“A biography that reads like a thriller or a whodunit . . . scrupulously honest, deeply damning, and sometimes even heartbreaking.”—Neil Gaiman
Stan Lee—born Stanley Martin Lieber in 1922—was one of the most beloved and influential entertainers to emerge from the twentieth century. He served as head editor of Marvel for three decades and, in that time, launched more pieces of internationally recognizable intellectual property than anyone other than Walt Disney: Spider-Man, the Avengers, the X-Men, Black Panther, the Incredible Hulk, Iron Man, Thor . . . the list seems to never end. On top of that, his carnival-barker marketing prowess more or less single-handedly saved the comic-book industry and superhero fiction. Without him, the global entertainment industry would be wildly different—and a great deal poorer.
But Lee’s unprecedented career was also filled with spectacular failures, controversy, and bitter disputes. Lee was dogged by accusations from key collaborators such as Jack Kirby and Steve Ditko over who really created Marvel’s signature characters—iconic figures for whom Lee had always been suspected of taking more than his proper share of credit. A major business venture, Stan Lee Media, resulted in stock manipulation, bankruptcy, and criminal charges. A second one, POW! Entertainment, has been repeatedly accused of malfeasance and deceit. And in his final years, after the death of his beloved wife, Joan, rumors swirled that Lee was a virtual prisoner in his own home, beset by abusive grifters and issuing cryptic video recordings as a battle to control his fortune and legacy ensued.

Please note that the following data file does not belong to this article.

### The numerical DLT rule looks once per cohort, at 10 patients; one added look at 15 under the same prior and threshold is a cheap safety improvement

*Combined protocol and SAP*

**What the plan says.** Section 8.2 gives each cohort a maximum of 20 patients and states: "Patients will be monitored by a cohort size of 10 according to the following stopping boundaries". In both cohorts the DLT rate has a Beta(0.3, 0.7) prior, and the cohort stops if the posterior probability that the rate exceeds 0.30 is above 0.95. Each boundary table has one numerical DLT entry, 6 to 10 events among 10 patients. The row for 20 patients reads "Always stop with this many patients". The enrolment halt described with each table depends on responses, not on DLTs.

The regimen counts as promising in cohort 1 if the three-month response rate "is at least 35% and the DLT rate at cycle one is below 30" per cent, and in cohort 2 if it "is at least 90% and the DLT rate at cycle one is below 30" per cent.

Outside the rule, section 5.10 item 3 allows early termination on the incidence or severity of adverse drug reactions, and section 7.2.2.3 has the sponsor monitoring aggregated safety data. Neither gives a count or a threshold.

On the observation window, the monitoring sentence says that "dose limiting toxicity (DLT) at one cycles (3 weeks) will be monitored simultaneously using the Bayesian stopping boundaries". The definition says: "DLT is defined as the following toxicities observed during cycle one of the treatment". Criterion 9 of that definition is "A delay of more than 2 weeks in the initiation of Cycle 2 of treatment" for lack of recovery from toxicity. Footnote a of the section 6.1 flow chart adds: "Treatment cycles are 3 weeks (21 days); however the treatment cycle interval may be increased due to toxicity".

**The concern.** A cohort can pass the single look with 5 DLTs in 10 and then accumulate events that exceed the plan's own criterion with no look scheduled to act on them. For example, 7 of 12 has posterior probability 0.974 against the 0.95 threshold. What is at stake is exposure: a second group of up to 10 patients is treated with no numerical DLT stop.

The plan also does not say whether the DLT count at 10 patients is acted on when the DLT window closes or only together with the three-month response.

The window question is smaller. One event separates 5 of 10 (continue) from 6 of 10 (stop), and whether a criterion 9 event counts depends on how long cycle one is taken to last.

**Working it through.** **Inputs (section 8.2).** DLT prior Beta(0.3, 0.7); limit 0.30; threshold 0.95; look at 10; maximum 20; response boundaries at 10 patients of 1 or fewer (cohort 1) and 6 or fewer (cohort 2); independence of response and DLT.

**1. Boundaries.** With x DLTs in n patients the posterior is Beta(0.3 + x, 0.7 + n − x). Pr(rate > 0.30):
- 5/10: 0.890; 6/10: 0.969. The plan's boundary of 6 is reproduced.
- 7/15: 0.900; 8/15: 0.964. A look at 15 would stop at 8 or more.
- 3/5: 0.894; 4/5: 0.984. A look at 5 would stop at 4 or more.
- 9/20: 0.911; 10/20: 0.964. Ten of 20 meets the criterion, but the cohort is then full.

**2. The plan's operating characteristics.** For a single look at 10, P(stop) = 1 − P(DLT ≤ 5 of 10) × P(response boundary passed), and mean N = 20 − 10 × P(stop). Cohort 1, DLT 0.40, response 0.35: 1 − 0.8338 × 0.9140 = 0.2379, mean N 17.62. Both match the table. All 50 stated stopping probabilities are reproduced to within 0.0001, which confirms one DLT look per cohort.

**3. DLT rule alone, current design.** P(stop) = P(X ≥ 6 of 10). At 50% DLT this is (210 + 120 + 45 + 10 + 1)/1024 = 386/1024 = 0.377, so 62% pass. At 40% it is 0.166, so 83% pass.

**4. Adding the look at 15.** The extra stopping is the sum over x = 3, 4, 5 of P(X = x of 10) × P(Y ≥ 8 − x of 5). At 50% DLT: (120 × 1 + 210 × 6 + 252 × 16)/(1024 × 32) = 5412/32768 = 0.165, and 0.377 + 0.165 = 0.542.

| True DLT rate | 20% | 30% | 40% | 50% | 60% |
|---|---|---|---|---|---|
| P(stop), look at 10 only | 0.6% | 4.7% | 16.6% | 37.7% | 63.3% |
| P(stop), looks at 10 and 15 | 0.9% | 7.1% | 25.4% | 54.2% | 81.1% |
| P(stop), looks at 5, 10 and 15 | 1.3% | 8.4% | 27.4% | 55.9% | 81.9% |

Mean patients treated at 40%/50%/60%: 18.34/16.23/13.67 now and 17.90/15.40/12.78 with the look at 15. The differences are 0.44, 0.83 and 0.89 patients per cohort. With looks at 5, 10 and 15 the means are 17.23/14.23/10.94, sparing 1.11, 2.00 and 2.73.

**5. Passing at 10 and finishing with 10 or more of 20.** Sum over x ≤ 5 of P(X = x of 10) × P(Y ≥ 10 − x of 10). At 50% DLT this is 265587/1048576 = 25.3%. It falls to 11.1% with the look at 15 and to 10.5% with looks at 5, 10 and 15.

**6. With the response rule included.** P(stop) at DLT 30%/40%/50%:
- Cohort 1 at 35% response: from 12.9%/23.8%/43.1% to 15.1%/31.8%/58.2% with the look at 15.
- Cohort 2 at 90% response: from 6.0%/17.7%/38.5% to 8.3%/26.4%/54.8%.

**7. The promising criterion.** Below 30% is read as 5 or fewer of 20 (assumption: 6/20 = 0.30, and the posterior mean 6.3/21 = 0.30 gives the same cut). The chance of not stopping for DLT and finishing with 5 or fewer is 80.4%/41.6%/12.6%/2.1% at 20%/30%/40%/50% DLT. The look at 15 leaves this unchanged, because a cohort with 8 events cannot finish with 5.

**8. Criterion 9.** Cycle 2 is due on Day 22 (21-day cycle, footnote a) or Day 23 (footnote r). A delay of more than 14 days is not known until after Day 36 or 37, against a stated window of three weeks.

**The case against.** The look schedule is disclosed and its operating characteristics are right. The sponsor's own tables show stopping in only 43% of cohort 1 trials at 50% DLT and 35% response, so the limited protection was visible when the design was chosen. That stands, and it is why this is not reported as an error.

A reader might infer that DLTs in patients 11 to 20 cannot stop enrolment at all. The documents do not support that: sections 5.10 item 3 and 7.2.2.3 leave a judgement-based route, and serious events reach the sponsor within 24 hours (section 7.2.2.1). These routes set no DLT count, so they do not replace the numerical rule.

Abraham Riesman is a veteran culture reporter who has conducted more than 150 interviews and investigated thousands of pages of private documents, turning up never-before-published revelations about Lee’s life and work. Lee’s most famous motto was “With great power comes great responsibility.” Stretching from the Romanian shtetls of Lee’s ancestors to his own final moments in Los Angeles, True Believer chronicles the world-changing triumphs and tragic missteps of an extraordinary life, and leaves it to readers to decide whether Lee lived up to the responsibilities of his own talent.
|Publisher:||Crown Publishing Group|
|Product dimensions:||9.30(w) x 5.90(h) x 1.50(d)|
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What It Takes
We cannot know for certain whether Sofie and Zanfir Solomon saw the celebrity when he returned, but we may presume they got word of his arrival soon enough. It was the bitter winter of 1899 and the couple were in their mid-thirties, married for sixteen years and raising a growing nest of children. Their home county, Vaslui, was a sparsely populated chunk of land in eastern Romania, containing just over 110,000 people, roughly 6,800 of them Jews like the Solomons, all of them struggling through a devastating recession. But even in the long, bleak nights, there was cause for excitement in the local Jewish community: The prodigal son was on his way.
“For months before, if you had put your ear to the ground, you might have heard the distant rumble of his approach, and Vaslui held not only its ear to the ground, but its breath,” wrote Marcus Eli Ravage, a Vasluiander of the Solomons’ era. “On the street, in the market, at the synagogue, we kept asking one another the one question, ‘When will he arrive?’ ” At last, the long-anticipated landsman rode a midnight train into town, and on his finely tailored frock coat lay the scarcely visible dust of a place the Solomons may have heard of but could barely imagine; a place where the laws of the Old World didn’t apply (perhaps even the laws of physics—given that it was on the other side of the world, it was said that people walked upside down there); a place where a Jew could be whatever he saw fit to be. “I had heard of people going to Vienna and Germany and Paris, and even to England for business or pleasure, but no one, to my knowledge, had ever gone to America of his own free will,” Ravage continued. And yet here was one of their own, back from fourteen years in what they called “Nev-York,” decked out in finery such as they’d never seen.